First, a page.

I had recently moved to a new community, and rather than diving in to make new friends, I found myself isolating.
It has been a challenging and humbling journey to come to the understanding I now have that racism gets into all of us. I do not say this with the judgment I initially had when I used to wag my finger outward at “those racists.” I am not saying there are not white people with no racism in them. But they are rarer than we like to admit.
I understand more deeply how white people are often unsafe for people of color. How trust needs to be earned, and even then, our racism can leak out, maybe unintentionally, but harmful nonetheless.
I am at the point where I don’t want to invest in friendships only to find out racism is alive and well in the person. And they have no intention of changing. I want to skip the formalities of discussing the weather and our hobbies. I don’t want to learn over lunch with a new acquaintance that they don’t see why Black Lives Matter does not discount white lives.
Years ago, I committed that if I see something I believe is racist, I will say something. My whiteness had given me the privilege of being oblivious to how frequently I would need to decide whether to follow through on this commitment.
In my new town, I started taking classes at the local gym. At first, I kept myself at arm’s length, looking for clues on how I might know what kind of white person they were.
In a yoga class, a woman and I exchanged greetings. I was new to yoga, and her kind encouragement meant a lot. Over a few weeks, we began putting our yoga mats next to each other.
One week she shared she had been a teacher. She explained that during Covid, it was incredibly tough. And after students returned to in-person learning, it was even more difficult. She said even the six-foot-tall male teachers were afraid to walk the hallways. She was close enough to retirement that she chose early retirement.
She went on to say that her school population was becoming increasingly black. “You can’t even look at these black students without them calling racism,” she said.
And there it was; her racism had spilled out right as our instructor started the class by inviting us to take the Shavasana pose. Shavasana, where we lie on the floor, relaxing our bodies and focusing on our breath.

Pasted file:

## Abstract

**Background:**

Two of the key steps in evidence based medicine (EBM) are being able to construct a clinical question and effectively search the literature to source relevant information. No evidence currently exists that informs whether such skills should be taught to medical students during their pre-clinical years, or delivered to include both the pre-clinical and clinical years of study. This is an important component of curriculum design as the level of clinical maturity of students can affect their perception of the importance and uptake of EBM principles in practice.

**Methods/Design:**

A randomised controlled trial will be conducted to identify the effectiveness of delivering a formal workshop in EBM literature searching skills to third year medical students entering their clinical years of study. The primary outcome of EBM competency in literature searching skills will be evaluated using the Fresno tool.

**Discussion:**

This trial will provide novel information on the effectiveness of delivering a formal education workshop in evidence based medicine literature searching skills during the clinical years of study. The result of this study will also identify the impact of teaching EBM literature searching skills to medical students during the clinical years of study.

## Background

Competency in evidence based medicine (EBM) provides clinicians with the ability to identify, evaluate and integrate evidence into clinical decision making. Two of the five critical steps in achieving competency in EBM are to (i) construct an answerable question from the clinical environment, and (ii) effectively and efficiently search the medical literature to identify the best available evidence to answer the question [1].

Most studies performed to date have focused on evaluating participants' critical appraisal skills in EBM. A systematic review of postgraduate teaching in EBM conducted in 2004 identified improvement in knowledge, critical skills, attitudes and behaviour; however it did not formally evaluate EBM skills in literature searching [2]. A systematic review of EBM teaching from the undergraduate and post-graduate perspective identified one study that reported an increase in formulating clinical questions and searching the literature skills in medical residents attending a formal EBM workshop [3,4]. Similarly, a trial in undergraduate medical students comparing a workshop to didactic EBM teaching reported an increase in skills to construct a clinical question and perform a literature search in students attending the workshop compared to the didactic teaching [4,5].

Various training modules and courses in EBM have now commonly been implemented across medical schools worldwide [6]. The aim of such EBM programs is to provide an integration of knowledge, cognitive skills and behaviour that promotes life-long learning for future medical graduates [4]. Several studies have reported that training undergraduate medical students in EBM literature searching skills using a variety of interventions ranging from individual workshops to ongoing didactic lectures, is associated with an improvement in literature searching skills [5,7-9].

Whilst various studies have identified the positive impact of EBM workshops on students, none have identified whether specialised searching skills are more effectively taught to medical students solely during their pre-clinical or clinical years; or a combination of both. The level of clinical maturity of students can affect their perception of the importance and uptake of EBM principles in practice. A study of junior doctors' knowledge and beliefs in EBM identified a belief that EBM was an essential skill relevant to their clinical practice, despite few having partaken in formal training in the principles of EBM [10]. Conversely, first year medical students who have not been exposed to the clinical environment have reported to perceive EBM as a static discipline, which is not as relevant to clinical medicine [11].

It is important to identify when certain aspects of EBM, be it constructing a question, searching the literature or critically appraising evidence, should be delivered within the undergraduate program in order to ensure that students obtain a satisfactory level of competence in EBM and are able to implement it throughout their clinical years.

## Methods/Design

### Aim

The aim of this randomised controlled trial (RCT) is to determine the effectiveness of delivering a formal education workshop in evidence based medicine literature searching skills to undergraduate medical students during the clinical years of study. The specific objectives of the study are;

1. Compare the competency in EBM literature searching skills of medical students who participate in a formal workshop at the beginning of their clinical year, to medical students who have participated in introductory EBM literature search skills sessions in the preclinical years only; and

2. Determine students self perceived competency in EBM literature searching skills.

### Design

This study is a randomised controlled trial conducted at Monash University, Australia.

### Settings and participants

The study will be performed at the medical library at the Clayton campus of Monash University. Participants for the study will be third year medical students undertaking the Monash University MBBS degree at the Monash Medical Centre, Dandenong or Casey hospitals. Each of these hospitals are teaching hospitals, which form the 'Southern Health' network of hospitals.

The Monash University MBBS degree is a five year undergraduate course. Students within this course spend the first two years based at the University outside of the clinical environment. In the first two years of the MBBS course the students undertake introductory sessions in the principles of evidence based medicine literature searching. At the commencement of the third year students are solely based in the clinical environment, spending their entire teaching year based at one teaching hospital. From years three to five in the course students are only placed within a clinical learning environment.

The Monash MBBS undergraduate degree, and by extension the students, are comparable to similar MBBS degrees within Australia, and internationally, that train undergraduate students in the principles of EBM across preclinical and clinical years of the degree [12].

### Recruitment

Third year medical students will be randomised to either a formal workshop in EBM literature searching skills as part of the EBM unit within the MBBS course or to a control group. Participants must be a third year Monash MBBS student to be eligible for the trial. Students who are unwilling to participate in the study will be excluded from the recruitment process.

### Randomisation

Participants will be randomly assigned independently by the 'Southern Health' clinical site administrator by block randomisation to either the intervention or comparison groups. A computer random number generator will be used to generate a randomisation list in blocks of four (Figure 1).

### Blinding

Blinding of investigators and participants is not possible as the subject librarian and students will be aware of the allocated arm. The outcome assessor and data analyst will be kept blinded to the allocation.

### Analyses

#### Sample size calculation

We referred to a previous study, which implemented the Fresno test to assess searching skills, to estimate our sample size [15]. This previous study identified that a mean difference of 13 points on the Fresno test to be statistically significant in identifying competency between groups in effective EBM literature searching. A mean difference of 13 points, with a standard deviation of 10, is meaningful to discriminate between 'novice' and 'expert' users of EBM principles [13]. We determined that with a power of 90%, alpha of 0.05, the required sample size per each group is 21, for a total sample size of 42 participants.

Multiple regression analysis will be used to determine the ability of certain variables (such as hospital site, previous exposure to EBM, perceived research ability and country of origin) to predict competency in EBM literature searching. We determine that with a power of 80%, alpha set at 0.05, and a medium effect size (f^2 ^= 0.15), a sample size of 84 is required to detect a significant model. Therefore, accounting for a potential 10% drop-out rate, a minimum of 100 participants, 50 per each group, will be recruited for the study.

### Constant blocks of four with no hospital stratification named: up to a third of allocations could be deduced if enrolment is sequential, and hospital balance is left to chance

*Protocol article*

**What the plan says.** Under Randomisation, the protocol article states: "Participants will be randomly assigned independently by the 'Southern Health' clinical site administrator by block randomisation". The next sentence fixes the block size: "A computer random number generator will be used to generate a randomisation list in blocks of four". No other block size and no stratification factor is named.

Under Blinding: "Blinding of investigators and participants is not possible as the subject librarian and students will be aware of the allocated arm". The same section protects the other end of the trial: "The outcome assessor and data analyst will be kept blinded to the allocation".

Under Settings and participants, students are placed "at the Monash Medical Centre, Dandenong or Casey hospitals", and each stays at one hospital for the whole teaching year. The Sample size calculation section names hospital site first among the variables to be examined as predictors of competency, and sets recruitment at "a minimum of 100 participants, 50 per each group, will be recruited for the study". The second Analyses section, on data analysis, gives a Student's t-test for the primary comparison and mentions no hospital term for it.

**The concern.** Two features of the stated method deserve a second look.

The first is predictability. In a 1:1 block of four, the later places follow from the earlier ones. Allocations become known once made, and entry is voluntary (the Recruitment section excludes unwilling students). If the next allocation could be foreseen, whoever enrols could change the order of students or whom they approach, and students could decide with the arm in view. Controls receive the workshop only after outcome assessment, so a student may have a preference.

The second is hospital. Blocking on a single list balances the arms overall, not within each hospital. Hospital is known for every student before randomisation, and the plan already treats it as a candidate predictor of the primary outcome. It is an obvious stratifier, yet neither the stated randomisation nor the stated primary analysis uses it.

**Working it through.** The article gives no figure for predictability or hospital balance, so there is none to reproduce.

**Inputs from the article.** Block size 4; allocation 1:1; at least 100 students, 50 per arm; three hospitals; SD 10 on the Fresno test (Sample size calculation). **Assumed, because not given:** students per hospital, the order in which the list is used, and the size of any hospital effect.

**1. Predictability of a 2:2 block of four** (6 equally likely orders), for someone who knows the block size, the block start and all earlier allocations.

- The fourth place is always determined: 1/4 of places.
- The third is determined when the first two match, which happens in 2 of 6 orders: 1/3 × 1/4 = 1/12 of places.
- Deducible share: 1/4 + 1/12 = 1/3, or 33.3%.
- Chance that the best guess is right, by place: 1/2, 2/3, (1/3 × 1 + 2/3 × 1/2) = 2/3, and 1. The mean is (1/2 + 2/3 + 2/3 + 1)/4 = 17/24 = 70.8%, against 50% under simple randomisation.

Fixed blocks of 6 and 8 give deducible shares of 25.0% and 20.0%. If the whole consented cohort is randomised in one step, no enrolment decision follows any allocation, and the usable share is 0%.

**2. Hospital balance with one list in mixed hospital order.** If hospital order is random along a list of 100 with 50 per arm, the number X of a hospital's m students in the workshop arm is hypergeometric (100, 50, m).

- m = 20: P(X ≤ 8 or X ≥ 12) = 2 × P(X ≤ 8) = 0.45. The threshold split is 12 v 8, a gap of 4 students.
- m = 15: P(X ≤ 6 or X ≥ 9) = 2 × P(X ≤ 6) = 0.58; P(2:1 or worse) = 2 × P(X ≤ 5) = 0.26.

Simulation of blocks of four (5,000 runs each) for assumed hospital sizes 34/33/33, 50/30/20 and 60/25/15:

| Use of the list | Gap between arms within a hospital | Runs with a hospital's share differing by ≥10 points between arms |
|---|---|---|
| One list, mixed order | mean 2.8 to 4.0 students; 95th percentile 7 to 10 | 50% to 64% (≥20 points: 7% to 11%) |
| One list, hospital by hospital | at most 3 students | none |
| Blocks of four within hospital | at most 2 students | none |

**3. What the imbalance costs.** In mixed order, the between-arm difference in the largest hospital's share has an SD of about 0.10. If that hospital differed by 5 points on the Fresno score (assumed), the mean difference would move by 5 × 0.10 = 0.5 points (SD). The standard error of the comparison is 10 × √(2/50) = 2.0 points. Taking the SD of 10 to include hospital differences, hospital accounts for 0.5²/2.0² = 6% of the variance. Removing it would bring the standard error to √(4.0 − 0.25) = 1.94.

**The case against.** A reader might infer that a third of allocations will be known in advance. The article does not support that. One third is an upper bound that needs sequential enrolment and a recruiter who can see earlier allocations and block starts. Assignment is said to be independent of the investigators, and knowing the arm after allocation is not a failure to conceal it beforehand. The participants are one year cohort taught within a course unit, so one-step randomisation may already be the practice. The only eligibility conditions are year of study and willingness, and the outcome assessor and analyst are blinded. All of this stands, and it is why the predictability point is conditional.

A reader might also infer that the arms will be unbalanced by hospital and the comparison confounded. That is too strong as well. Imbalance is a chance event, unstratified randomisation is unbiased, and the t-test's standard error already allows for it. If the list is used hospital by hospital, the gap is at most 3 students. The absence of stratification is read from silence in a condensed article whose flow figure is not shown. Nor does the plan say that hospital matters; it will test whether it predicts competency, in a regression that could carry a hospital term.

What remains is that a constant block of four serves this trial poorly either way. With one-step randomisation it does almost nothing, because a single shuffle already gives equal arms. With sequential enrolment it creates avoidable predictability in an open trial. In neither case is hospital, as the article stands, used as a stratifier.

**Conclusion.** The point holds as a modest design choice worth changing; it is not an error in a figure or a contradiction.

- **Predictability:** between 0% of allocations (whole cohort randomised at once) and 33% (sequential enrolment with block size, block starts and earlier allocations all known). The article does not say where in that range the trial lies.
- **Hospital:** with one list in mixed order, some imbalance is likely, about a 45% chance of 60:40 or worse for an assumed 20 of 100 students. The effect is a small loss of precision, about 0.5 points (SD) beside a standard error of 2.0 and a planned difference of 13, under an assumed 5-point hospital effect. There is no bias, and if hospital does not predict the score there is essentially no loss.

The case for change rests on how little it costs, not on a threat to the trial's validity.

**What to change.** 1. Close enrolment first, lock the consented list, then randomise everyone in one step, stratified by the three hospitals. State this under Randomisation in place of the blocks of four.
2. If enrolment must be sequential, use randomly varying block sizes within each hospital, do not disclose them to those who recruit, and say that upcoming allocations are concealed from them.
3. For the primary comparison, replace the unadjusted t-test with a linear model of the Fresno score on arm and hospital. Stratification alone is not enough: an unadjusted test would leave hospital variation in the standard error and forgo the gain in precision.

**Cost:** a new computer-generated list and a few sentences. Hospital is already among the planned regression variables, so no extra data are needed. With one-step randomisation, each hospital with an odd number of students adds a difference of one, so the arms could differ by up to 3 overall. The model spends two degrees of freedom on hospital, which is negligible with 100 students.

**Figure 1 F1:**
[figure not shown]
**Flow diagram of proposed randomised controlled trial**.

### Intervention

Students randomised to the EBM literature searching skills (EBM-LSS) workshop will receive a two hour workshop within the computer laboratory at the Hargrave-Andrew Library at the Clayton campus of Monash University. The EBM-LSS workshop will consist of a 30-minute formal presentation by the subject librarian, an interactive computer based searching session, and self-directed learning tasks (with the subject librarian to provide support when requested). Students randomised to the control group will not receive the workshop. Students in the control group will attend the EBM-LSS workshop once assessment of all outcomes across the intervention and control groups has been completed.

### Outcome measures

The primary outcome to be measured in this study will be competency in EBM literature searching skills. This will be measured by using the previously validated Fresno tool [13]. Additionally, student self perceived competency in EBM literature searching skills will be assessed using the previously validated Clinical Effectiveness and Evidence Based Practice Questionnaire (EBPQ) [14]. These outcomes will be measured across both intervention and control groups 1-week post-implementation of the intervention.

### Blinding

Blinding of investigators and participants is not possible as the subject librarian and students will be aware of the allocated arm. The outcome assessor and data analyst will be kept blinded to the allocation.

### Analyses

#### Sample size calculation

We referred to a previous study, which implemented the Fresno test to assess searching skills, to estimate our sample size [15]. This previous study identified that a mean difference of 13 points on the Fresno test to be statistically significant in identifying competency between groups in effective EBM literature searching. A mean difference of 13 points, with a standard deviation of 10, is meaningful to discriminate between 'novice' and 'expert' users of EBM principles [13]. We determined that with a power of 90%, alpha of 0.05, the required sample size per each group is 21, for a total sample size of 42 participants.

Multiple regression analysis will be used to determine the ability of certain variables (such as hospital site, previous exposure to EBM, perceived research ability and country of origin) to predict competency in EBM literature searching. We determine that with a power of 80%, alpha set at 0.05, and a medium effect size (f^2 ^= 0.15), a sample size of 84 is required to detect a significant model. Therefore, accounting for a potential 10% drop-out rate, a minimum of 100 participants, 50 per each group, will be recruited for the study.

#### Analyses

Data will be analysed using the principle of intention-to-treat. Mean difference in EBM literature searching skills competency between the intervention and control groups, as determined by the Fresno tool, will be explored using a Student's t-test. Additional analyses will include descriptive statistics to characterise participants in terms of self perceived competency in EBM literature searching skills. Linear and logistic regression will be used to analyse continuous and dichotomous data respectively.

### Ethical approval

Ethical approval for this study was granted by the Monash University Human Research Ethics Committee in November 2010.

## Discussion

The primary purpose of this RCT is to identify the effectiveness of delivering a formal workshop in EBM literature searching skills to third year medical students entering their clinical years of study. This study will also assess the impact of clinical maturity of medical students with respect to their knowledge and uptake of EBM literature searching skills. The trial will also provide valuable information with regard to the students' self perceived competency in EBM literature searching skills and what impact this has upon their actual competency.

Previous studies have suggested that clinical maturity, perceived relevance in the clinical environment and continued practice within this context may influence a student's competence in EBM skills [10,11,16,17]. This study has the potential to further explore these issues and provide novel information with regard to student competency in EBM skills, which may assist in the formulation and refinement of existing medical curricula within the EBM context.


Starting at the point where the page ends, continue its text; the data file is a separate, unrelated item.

“Fuck,” I thought. “People who do yoga and work on breathing and balance can be racist.” This is why I don’t want to be friends with white people.
See something. Say something. But what to say? Do I show her a picture of my family? I’m sure she would not have said this to me if I was a black woman or if she knew my family is black. Nope, I won’t trot my husband and daughters out as a “Surprise! I got you” moment.
During class, I pondered what kind of teacher she had been for black students. Did she understand that their lived experience is different from their white peers? That danger lurks each time they step outside of their homes. And the unknown of when or if it will happen today takes a heavy toll. Did she understand that administrators, school boards, and teachers continue the legacy of causing harm to students who are there to learn?
As I attempted the Downward Facing Dog pose, I wondered if she knew about unconscious bias and the harm it causes. Or that teachers disproportionately discipline black students for the same behavior as their white peers.
Opening into a Warrior II pose, I wondered if she would agree that the overwhelming abundance of white teachers like her and me is a liability for students, not a benefit. And that schools have purposely failed to teach the truth. They continue to undervalue the contributions of people of color, overinflate white accomplishments, and lie about America’s violent past and present.
I worried about how she would react.
Breathe in and out. See something. Say something.
At the end of our class, I said, ” I have been thinking about what you said about black students in the school. I wonder if one reason you may feel they are more ready to call out teachers is that historically black students could not say anything. They had to accept any treatment they got in school, no matter how unjust or unkind it was.” I continued, “Cell phones for recording have created a level of protection and visibility they didn’t have before. So, while it may seem extreme, there are many years of mistreatment and forced silence to be made up for.”
She was quiet. Took a moment and said, “Oh, I hadn’t thought about it like that.” Truthfully, I don’t know if it will significantly change her beliefs. But it strengthens my ability to have these conversations even when I make mistakes. Which I will.
This action was a tiny drop in an ocean of work needing to be done by white people toward other white people. Change can come if more of us speak up every time we see something, whether at the market, family dinners, work, school, or even yoga classes.
Breathe in. Breathe out. See something. Say something.